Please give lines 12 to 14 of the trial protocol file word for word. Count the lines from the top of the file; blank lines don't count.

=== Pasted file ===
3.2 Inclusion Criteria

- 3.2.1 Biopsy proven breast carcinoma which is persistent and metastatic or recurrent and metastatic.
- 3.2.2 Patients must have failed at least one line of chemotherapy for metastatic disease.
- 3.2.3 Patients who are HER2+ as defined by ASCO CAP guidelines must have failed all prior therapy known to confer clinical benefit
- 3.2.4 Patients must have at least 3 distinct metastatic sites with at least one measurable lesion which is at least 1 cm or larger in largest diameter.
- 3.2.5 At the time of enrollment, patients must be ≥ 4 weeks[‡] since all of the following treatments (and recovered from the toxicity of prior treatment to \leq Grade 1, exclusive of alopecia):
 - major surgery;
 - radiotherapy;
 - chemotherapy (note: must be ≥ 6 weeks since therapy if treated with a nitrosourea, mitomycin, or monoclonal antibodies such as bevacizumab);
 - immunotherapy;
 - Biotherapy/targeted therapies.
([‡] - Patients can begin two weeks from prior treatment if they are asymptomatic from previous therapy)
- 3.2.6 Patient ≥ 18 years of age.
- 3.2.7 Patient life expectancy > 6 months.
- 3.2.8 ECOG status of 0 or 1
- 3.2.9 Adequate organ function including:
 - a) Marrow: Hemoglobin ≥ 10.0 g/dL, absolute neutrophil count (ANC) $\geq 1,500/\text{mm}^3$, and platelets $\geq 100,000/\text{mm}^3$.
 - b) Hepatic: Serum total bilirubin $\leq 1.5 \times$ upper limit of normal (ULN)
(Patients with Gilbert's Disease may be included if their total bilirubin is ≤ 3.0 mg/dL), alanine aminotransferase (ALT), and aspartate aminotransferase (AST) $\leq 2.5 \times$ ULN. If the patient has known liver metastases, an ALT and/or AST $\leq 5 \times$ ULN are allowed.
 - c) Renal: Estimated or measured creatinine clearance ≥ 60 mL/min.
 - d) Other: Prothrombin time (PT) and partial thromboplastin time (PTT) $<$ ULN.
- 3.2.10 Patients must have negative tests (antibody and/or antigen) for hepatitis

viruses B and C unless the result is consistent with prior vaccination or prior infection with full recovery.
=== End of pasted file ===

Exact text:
([‡] - Patients can begin two weeks from prior treatment if they are asymptomatic from previous therapy)
- 3.2.6 Patient ≥ 18 years of age.
- 3.2.7 Patient life expectancy > 6 months.